image

imageTIP: For speed and accuracy, cut plywood disks on a band saw and pivot the plywood on a brad with its head snipped off.

4c. Attach the small disks to the centers of the large disks using three #8×1" screws each.

image

Laminate an oversized disk of dry-erase board to one of the disks for the top.

4d. Trim, sand, and finish the top and bottom to match the tabletop.

image
image

Assemble the stool with six #8×1" flathead wood screws.

TWO-FACED CLOCK

If you and a friend or relative live in different time zones, keep track with this two-faced clock. The housing is a 45° PVC elbow for 4" ID pipe. Be sure to get the lighter one with 1/8" walls. The clock movements are the ubiquitous AA-battery plastic boxes. Remove them from old clocks or buy them online.

1. MAKE SPACERS

Cut two ¾" plywood spacers to slip-fit into the elbow ends and core them out with a jigsaw or band saw to clear the clock movements.

2. MAKE FACE BACKING PLATES

Cut 2 disks from dry-erase board to slip-fit on top of the spacers. Sand the edges.

image
image

To drill the exact center of a disk, you can draw 2 chords, bisect them with perpendicular lines, and drill where the lines intersect.

3. MAKE CLOCK FACES

Use your imagination to design 2 clock faces, then print them on thick paper. Add names to the faces to match whichever time zone your friend or relative lives in.

image

How about a NASA photo of the world? Or make 12-hour and 24-hour faces. Or a galaxy, with hands painted to resemble meteors? Here are a few that we designed.

4. ASSEMBLE THE CLOCKS

Glue the faces, backing plates, and spacers together. Add the movements, mounting nuts, and AA batteries.

Clip the hands to fit (if necessary), push them onto their respective spindles, and set their times.

5. INSTALL THE CLOCKS

Orient one face carefully (the seam on the elbow can help), then insert the assembly into the elbow. Affix it with one #6×½" sheet metal screw. Repeat for the other opening.

6. GO FURTHER

We left our elbow unmodified (including bar code label), but here are a few suggestions for other clocks and bases using PVC pipe.

image

FLOATING ACCENT LAMP

This lamp adds a romantic glow to any room. Designed to provide good airflow around the bulb, it seems to float magically on a soft ring of light around its base.

1. MAKE THE HOUSING

Cut and drill the bulb support from ½" plywood, following the diagram.

One 45°-angled cut in the 4" PVC easily allows you to make 2 lamp housings if you wish. Drill the hole in back to fit your switch, 2" from the pipe bottom. Thoroughly sand the angle and the bottom surfaces.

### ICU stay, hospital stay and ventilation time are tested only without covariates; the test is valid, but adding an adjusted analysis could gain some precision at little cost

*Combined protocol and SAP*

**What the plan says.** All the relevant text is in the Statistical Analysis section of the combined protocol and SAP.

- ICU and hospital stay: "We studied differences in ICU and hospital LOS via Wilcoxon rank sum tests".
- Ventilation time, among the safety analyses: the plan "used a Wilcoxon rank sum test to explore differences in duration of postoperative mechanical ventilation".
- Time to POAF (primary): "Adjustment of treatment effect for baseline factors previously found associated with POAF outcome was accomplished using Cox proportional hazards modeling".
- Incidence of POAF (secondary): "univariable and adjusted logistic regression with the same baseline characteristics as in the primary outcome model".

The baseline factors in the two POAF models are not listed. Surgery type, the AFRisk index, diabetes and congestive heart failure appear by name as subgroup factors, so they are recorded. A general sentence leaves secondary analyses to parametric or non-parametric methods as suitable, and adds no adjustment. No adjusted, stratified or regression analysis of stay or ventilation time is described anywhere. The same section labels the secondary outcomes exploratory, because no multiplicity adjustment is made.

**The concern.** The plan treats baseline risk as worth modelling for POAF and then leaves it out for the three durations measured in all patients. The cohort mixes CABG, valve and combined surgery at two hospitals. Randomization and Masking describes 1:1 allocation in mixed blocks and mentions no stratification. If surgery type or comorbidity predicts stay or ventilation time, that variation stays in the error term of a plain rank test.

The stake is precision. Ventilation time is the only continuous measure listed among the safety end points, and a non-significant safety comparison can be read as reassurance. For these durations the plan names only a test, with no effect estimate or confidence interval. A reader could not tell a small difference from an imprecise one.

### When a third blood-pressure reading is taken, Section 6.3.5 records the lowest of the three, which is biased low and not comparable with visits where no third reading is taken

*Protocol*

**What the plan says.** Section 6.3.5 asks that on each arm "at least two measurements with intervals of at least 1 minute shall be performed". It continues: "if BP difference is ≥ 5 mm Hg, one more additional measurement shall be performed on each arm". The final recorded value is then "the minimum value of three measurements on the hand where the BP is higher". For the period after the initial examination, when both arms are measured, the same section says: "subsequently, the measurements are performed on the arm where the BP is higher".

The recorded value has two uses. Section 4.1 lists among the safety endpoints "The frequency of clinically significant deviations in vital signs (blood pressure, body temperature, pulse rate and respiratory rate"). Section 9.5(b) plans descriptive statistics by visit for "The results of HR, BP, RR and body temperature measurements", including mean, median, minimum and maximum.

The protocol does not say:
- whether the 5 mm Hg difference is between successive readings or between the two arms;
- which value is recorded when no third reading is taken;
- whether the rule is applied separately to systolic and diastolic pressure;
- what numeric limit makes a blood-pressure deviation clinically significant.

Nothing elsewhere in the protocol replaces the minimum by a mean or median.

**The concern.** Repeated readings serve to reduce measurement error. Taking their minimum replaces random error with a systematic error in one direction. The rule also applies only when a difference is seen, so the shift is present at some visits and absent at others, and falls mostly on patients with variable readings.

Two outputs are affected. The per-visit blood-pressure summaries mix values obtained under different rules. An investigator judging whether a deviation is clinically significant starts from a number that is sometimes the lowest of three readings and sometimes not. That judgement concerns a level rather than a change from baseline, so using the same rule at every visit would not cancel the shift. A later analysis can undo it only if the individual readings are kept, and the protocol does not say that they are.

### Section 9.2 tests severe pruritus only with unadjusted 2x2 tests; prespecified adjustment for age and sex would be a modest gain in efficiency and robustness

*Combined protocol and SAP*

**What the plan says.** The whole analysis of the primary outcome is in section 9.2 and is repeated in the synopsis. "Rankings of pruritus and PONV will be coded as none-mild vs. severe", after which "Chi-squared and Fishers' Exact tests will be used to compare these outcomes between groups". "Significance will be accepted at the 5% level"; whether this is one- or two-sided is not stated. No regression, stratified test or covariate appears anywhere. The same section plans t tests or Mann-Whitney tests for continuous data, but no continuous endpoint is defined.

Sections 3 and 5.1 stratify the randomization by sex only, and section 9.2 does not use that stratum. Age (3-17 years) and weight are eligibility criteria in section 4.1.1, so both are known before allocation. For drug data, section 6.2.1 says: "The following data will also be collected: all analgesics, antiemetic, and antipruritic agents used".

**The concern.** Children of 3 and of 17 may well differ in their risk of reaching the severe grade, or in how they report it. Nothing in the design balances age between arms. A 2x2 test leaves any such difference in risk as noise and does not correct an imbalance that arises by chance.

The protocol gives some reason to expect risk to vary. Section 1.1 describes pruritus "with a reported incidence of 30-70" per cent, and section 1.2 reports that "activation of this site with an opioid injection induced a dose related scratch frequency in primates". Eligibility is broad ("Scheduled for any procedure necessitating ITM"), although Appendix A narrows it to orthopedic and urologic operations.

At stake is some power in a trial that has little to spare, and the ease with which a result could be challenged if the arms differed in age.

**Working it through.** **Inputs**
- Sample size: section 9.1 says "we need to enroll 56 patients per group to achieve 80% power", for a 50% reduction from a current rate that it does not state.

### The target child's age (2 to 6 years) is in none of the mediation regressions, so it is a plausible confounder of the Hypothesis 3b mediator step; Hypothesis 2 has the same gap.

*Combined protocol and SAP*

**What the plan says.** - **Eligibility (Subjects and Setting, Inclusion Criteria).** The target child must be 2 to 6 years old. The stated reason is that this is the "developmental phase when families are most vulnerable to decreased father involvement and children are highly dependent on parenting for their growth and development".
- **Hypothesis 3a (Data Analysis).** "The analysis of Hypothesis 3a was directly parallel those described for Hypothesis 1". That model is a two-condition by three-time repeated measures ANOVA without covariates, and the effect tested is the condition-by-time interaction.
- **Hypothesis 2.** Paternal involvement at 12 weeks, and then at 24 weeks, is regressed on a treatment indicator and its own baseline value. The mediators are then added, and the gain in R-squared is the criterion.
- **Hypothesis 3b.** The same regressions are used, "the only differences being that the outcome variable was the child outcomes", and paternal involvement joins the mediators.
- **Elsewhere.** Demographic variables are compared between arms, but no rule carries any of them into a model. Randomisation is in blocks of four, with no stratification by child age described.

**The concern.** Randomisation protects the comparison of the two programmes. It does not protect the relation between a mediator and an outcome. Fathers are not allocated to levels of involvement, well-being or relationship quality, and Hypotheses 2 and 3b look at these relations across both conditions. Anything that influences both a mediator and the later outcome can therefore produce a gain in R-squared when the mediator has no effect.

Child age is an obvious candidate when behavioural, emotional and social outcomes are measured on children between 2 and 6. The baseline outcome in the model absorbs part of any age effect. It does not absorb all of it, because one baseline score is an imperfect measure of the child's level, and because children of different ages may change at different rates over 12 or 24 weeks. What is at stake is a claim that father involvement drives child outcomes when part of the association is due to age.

image
image

2. ASSEMBLE THE LAMP PARTS

Thread the nipple through the bulb support, add the socket, and wire up the switch. Ensure that all electrical connections are tight and insulated.

image

Screw in a 40W (maximum) frosted or CFL bulb and test.

3. PAINT

Mask the inside of the PVC housing, then sand and paint the outside a bright color.

Reverse the masking and paint the elliptical rim, the bottom rim, and the inside white.

4. INSTALL THE LAMP ASSEMBLY

Mount the switch, and then hot-glue the bulb support assembly into the lamp about 1" from the bottom.

image

IMPORTANT: Make sure the bulb is centered in the pipe.

5. GLUE ON THE FEET

Super-glue at least six ¼"-diameter, 1½"-long clear feet inside the bottom rim. We used acrylic rod. Sand the mating surfaces thoroughly before gluing. Notch a scrap of wood and use it as a jig to ensure that the feet protrude the same amount.

image
image

PLANT HOLDER

This versatile and attractive plant holder holds a standard 4" flowerpot in a variety of ways. You can set the pot in either end and use the holder upside down or right side up. In either position, you can hang it, or just place it on any surface.

1. CUT AND DRILL THE PIPE

Cut an 8" length of 4"-ID pipe and mark 8 evenly spaced spots 3" from one end to drill holes.

image
image
image

To space the holes, wrap a strip of paper around the pipe and mark a line across both ends. Hold the strip in front of a light to align the marks and fold the strip in half. Then fold in half twice more. Mark the pipe at the fold lines.

Using a spade bit, drill eight ¾" holes.

2. MARK AND CUT SLOTS

Draw lines from each hole to the pipe end. Then cut the slots with a handheld jigsaw.

image

3. BEND THE LEGS

Boil 3½" of water in a large cooking pot. Using gloves, immerse the slotted pipe end until the legs become very pliable. Bend the legs out away from the body a bit.

image
image

Remove the pipe from the water, then while keeping the pipe perpendicular, push the legs down onto a cookie sheet. The legs will splay out. Allow to cool for a minute. Repeat if you need to correct any faults.

4. FINISH THE LEGS

Round the leg ends with a disc sander, then file and sand the legs smooth. To hang your plant holder, drill a 1/16" hole in the center of each leg end.

5. FIT A FLOWER POT AND PAINT

Some pots fit the holder better if you chamfer the inside top edge. Use the pot itself as a backing surface for coarse sandpaper.

Spray it a bright color or leave it white. Attach monofilament line to each leg for hanging. Image

image
image

image TEST BUILDER: Max Eliaser, MAKE Labs

..................Content has been hidden....................

You can't read the all page of ebook, please click here login for view all page.
Reset